An object that dries too slowly can cave, he explains. A breeze or jolt can leave a project misshapen.

Of course, the potential for errors — and the ability to correct them with mechanical enhancements and software tweaks — also makes the printers a tinkerer's dream. Both Ta and Reese spend hours programming and adjusting the printers to improve results.

Reese, who has seven 3-D printers in his Glen Burnie home, including some he has built himself, has always been fascinated with building things and experimenting with technology.

"My whole childhood was Legos," he says.

Ta took a different route to 3-D printing. After graduating from University of Maryland, College Park in 2010 with a degree in finance and economics, he briefly worked in finance before losing his job as a result of the tough economy. A few months later, he was thumbing through an issue of Popular Science in his parents' Gaithersburg barbershop when he came across an ad for an affordable 3-D printer. He ordered it on a whim and quickly became fascinated by the technology.

Now Ta, 25, runs the Digital Fabrication studio at Maryland Institute College of Art, where he guides students through the use of 3-D printers, 3-D scanners and laser cutters, among other technologies.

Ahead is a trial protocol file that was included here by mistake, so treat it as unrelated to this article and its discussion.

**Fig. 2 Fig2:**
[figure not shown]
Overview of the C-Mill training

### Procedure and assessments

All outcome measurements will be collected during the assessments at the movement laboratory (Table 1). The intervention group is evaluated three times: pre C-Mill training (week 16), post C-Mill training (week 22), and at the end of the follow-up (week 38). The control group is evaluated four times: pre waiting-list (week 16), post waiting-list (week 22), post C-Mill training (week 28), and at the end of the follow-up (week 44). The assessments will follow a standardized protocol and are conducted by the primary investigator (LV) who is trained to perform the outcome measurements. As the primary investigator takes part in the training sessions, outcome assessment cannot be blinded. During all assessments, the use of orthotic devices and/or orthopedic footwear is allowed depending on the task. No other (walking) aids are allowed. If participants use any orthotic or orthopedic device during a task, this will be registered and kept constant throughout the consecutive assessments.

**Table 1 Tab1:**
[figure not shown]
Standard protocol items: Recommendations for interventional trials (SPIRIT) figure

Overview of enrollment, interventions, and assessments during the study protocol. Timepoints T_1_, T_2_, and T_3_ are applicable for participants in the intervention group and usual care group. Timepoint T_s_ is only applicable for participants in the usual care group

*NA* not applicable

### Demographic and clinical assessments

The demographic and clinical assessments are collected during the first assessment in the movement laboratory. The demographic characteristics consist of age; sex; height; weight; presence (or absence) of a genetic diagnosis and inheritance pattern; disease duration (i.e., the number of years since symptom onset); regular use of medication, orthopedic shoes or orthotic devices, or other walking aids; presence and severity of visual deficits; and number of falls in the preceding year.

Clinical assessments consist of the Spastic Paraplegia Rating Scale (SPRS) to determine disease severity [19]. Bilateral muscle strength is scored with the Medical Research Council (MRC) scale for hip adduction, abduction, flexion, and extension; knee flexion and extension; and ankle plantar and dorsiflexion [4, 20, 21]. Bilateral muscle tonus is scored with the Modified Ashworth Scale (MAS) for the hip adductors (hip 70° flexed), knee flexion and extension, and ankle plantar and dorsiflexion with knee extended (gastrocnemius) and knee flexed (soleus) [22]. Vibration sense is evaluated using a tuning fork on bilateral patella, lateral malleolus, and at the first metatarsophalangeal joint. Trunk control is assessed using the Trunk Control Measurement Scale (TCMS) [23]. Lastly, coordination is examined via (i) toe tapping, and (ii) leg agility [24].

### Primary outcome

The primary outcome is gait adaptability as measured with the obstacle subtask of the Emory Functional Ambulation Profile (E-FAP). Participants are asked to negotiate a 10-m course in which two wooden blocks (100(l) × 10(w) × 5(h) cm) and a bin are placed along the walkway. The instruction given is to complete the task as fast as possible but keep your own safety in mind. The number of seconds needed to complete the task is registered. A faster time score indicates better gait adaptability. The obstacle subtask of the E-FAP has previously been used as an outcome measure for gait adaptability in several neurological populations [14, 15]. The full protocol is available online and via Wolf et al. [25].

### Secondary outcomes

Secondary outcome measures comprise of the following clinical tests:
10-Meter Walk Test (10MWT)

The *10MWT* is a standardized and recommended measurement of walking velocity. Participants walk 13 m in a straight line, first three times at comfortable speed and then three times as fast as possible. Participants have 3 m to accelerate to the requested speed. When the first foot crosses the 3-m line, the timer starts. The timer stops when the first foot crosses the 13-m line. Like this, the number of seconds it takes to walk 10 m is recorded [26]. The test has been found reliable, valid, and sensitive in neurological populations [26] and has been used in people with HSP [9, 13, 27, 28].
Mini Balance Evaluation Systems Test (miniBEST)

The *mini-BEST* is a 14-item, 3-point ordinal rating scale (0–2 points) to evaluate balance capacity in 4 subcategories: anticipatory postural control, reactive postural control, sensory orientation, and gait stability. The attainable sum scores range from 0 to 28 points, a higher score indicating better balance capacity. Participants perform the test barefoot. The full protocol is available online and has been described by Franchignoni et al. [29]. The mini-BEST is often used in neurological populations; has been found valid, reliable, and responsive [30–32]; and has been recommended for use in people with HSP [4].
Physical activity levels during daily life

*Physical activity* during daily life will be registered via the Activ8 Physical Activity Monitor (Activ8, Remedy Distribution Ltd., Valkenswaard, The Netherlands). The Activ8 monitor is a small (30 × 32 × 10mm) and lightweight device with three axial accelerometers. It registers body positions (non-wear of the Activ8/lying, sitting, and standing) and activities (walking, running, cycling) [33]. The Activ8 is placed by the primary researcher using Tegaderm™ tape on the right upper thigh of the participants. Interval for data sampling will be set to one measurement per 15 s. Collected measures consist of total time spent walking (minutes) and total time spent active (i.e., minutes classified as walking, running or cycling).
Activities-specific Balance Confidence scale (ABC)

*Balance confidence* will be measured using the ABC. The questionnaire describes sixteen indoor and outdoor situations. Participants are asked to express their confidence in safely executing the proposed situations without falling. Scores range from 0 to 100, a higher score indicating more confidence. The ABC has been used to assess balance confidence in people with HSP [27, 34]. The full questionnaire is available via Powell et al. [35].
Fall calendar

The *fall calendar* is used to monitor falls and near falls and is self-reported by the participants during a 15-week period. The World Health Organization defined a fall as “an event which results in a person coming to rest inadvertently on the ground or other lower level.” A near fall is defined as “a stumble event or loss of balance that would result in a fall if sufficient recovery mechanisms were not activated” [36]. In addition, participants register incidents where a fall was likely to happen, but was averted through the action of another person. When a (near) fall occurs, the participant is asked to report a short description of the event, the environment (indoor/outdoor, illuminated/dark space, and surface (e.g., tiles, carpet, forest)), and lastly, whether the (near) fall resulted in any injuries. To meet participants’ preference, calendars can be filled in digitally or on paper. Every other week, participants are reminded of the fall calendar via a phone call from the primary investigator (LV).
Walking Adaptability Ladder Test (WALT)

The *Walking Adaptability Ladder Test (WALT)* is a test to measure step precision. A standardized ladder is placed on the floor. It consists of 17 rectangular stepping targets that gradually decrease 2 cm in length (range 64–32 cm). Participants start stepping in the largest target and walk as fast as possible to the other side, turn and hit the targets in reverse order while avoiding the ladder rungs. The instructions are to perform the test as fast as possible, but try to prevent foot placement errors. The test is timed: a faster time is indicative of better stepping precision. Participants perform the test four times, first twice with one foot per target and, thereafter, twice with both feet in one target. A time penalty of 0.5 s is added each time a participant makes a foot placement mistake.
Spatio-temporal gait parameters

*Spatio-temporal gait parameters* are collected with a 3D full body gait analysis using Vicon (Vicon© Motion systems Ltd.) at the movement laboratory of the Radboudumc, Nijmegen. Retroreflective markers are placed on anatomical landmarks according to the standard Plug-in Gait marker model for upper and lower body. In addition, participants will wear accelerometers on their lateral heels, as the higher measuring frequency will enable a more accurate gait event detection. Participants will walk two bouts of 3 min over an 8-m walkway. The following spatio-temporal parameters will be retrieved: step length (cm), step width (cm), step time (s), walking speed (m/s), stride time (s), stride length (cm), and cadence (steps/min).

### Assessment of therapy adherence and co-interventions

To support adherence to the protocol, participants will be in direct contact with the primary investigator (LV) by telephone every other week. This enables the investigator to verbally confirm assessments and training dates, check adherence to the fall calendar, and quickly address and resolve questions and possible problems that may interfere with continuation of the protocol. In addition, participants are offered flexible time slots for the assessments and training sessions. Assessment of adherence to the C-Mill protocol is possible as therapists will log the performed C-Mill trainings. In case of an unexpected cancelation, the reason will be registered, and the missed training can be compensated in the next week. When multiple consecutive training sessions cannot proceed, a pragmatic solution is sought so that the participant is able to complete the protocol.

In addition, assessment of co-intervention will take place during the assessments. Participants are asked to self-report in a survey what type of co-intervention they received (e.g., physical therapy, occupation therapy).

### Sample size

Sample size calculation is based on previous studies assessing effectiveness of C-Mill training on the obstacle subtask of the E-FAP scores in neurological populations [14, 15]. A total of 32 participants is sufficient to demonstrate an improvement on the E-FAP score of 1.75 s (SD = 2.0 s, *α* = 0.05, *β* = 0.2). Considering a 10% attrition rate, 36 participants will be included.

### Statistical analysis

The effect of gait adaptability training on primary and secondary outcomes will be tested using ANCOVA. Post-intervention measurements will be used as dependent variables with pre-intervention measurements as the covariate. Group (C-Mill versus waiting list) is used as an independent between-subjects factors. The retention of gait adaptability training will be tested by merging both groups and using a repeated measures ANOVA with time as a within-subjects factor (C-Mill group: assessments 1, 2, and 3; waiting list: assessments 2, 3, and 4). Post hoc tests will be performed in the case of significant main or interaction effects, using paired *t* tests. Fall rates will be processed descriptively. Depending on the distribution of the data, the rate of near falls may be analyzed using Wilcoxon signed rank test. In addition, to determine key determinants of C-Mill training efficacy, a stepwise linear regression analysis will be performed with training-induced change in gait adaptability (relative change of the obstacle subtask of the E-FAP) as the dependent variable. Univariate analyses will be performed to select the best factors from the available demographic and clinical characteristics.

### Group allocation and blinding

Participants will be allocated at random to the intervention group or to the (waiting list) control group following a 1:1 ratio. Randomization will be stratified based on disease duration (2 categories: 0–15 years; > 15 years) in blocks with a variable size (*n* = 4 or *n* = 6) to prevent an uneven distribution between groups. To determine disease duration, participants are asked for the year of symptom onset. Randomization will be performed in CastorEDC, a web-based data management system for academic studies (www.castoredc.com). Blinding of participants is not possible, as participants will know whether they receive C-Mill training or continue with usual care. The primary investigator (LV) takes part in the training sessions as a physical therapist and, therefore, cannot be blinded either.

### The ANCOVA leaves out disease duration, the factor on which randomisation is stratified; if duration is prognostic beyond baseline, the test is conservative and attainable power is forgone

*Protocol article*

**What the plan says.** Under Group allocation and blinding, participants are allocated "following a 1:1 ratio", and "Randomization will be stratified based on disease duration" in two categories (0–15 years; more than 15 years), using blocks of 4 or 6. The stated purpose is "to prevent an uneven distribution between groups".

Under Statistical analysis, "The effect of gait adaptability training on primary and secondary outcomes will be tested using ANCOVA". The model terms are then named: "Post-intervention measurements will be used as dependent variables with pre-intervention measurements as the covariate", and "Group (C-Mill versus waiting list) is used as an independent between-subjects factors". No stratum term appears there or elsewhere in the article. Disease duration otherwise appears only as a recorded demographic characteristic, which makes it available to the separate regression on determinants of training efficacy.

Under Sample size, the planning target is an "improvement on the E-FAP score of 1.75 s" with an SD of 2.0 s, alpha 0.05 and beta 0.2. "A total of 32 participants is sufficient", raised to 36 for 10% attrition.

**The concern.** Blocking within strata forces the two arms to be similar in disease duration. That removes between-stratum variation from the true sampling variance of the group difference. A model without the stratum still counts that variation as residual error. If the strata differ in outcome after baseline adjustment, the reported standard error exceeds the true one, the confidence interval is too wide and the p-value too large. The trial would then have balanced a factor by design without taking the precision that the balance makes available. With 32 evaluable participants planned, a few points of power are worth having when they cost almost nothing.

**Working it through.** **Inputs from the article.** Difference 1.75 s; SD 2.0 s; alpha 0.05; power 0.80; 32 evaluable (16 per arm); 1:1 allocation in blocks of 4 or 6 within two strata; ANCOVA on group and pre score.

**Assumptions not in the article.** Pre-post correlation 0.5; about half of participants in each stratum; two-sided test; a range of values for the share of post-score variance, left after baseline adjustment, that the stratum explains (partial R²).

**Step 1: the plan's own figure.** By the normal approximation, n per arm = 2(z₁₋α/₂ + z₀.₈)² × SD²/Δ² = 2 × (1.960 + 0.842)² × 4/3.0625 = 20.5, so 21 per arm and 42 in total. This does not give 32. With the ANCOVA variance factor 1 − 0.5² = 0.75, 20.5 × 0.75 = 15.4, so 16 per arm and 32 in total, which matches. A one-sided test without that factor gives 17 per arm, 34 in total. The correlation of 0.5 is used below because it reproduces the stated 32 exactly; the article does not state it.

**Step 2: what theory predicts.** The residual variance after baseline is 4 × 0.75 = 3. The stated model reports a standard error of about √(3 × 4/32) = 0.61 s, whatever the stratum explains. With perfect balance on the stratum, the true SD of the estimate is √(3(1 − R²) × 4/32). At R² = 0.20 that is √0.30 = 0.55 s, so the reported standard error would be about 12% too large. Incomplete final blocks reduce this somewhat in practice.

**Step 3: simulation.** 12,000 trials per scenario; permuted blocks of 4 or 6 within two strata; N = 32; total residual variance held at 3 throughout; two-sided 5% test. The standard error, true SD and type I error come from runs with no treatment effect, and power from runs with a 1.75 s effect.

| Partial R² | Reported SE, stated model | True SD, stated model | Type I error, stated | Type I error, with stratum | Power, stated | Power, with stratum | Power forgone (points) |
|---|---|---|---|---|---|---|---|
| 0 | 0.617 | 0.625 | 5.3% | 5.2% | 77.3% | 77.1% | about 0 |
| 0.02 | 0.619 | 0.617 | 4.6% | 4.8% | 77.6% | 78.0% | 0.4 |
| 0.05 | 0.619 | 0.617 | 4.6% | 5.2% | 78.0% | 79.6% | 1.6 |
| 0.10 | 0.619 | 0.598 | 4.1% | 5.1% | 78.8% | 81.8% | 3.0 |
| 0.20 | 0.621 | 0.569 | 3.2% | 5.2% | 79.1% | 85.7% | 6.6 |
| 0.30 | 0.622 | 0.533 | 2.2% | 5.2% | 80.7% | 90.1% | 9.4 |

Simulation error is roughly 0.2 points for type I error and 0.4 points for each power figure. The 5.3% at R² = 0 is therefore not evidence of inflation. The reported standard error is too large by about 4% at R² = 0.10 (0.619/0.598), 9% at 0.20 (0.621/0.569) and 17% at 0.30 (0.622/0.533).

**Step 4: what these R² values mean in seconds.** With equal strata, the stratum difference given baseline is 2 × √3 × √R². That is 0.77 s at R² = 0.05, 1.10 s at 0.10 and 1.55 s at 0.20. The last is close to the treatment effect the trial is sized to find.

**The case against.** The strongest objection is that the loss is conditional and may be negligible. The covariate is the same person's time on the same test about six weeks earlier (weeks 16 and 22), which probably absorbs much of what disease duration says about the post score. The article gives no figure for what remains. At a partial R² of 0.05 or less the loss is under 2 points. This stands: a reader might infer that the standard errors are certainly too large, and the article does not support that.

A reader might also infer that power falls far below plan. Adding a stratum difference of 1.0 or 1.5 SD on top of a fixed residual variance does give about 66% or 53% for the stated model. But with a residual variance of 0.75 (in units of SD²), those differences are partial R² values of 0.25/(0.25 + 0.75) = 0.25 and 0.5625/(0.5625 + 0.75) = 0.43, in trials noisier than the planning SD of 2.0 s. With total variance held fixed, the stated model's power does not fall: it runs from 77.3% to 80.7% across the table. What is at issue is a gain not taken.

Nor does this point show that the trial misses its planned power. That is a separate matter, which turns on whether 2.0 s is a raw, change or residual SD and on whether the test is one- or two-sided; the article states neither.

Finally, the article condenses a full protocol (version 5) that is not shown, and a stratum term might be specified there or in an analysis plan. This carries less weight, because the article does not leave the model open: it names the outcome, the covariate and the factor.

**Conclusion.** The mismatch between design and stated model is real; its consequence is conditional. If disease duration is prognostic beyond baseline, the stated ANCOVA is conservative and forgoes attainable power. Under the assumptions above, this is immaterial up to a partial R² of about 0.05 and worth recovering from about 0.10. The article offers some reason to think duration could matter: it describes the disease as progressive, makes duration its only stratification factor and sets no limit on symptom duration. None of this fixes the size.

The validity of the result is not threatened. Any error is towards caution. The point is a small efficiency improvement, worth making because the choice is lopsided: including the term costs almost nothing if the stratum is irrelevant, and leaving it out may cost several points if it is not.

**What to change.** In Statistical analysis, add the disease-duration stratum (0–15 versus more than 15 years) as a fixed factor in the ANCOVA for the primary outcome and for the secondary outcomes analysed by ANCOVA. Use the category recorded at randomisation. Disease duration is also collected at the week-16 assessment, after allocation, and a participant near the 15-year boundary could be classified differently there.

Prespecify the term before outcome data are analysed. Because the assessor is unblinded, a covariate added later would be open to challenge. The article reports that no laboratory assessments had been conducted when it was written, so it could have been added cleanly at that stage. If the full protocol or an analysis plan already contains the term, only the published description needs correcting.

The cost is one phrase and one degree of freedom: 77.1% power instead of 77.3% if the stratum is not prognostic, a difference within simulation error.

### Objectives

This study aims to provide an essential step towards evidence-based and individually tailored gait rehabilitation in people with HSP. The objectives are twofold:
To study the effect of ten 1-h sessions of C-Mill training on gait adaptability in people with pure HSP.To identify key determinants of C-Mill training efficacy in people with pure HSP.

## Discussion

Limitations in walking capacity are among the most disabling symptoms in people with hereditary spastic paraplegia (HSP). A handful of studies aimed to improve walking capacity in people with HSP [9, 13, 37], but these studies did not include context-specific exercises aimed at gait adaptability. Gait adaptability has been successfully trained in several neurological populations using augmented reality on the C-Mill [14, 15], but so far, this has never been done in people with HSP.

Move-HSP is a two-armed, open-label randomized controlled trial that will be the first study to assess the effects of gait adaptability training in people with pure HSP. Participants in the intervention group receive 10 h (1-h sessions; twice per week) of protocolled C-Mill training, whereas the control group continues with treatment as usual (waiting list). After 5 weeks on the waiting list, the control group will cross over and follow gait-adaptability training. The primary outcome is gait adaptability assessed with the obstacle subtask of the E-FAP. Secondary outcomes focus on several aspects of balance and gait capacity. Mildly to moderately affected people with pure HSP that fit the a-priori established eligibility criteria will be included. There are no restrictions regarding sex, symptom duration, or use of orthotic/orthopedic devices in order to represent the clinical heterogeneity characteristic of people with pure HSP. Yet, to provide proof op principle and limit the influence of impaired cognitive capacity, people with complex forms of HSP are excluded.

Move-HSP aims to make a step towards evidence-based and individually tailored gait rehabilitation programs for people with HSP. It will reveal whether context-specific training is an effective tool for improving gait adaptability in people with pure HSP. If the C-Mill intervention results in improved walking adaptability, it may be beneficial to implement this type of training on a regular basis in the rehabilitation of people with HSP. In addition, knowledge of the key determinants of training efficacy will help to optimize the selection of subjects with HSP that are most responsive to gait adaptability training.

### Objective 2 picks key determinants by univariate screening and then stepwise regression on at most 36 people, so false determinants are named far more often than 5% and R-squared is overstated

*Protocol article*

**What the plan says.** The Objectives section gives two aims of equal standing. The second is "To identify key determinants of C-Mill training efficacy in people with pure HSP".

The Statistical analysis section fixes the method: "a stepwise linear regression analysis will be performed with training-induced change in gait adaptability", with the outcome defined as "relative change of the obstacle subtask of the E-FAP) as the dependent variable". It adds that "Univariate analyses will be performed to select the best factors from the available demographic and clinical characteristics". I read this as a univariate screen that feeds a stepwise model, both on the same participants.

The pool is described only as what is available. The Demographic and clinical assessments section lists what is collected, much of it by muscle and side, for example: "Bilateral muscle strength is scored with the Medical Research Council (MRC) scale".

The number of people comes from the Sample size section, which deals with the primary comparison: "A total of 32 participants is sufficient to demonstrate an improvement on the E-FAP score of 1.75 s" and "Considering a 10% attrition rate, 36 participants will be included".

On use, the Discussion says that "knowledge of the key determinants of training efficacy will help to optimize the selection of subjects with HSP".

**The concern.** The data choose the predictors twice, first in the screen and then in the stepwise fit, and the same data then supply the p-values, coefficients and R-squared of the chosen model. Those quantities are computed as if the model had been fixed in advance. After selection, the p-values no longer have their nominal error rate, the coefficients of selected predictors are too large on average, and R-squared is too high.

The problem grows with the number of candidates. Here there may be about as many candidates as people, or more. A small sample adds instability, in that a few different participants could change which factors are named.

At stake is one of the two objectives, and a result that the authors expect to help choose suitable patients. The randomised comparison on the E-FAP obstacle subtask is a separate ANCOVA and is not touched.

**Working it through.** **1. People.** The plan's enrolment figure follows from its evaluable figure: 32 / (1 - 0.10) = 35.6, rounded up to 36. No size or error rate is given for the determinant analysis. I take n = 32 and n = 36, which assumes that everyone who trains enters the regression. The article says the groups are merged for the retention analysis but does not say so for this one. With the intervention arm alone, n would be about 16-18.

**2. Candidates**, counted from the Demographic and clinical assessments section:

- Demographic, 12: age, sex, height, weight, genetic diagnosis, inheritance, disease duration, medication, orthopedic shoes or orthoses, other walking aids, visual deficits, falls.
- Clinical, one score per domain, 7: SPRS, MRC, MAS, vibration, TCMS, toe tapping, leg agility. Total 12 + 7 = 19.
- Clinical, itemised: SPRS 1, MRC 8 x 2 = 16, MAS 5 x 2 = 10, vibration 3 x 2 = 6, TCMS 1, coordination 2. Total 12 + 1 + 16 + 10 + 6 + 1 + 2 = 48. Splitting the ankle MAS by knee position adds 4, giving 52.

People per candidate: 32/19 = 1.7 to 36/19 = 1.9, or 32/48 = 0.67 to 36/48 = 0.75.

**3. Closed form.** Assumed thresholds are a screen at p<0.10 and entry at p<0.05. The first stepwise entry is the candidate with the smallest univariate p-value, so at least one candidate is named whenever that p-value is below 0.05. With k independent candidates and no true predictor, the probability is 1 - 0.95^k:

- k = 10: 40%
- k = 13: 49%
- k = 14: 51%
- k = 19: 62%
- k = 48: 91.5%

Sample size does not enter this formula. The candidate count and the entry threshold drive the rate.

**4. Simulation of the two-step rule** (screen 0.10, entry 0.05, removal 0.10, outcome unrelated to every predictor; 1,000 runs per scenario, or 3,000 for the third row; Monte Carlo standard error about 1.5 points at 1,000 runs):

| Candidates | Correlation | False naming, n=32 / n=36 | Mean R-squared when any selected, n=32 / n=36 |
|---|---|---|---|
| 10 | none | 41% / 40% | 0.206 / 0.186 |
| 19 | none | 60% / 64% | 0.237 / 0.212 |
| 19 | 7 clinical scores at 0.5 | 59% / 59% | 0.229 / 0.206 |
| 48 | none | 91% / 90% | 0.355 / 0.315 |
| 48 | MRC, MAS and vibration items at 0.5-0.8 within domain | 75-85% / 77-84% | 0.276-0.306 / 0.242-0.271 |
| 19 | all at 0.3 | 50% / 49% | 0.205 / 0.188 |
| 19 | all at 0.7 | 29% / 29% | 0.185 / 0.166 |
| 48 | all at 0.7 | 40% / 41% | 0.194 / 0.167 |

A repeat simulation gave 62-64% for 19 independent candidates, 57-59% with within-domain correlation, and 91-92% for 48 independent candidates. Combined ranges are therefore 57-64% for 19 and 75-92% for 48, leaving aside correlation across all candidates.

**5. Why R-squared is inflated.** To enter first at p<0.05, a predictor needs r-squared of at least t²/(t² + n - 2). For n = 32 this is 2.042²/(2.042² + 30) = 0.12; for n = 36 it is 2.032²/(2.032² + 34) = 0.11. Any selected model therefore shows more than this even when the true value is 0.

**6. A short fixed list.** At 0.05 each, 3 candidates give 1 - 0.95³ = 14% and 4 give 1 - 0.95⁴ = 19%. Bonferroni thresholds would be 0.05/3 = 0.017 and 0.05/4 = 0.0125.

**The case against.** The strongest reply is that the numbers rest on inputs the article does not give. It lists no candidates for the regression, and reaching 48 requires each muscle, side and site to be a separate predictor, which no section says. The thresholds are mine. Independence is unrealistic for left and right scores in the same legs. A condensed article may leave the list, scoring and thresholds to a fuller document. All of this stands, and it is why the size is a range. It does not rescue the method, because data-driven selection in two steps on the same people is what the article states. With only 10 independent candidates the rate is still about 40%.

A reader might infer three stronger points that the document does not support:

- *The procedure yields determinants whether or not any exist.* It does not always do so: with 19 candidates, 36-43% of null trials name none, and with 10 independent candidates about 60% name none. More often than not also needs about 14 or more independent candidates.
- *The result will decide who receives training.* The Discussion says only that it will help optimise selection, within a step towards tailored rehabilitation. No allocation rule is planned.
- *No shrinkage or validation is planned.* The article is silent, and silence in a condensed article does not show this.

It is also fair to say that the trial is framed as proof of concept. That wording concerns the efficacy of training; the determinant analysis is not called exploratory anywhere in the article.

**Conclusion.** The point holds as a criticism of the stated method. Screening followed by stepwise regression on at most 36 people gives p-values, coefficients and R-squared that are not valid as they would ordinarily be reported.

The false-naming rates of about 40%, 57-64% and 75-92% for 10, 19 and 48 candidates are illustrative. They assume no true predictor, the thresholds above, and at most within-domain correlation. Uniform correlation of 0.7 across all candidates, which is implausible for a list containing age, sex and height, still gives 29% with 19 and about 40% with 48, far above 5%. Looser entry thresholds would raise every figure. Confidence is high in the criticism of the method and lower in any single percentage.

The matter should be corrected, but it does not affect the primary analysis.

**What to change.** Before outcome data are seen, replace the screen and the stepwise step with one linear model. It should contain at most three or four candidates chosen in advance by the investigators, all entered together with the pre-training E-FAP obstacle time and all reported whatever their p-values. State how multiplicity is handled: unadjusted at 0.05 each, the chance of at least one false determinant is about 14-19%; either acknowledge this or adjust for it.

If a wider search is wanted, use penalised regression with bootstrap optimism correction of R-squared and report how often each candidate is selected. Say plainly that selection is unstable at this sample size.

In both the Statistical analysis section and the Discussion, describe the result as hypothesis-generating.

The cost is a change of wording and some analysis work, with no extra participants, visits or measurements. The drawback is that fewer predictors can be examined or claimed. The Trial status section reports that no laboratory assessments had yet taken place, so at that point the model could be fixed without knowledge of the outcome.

Ta, who lives in Hampden, hatched the idea of bringing the printers into the bookstore.

"I was thinking, 'How do we get this out there in Baltimore?'" says Ta. "It's a novel, fun way to get exposed to it."

Ta would like to see 3-D printing, and similar technologies, lead a manufacturing renaissance in Baltimore. He slaps "Made in Baltimore" stickers on his creations, hoping to spark conversations about the city's creative power. He points out that the banks of the nearby Jones Falls were once lined with mills.

Rachel Whang, co-owner of Atomic Books, thought the shop's customers would be interested in experimenting with the technology, especially watching the creation of a plastic bust.

"Seeing you printed in front of you — it's like the first time you saw a flatbed scanner or a Xerox machine," said Whang.

Customers are already compiling lists of items they would like to print.

Noel Conrad, owner of Novelty Haus, a store about a block north from Atomic Books on Falls Road, brainstorms items he would like to print while waiting to be scanned for his bust.

Conrad, 31, wants to make joints for the small toys that he sculpts. But he has more ambitious plans for the future.

"I'd like to get some organs printed out for when mine start failing," he says.

julie.scharper@baltsun.com

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If you go

The 3-D printing studio will be open the second Sunday of each month at Atomic Books, 3620 Falls Road. Busts range from $20 to $75, depending on the size. For more information, email Andy Ta, anderson.ta@me.com.

A previous version of this story provided an incorrect price range for the busts and erroneously referred to Andy Ta's role at Atomic Books.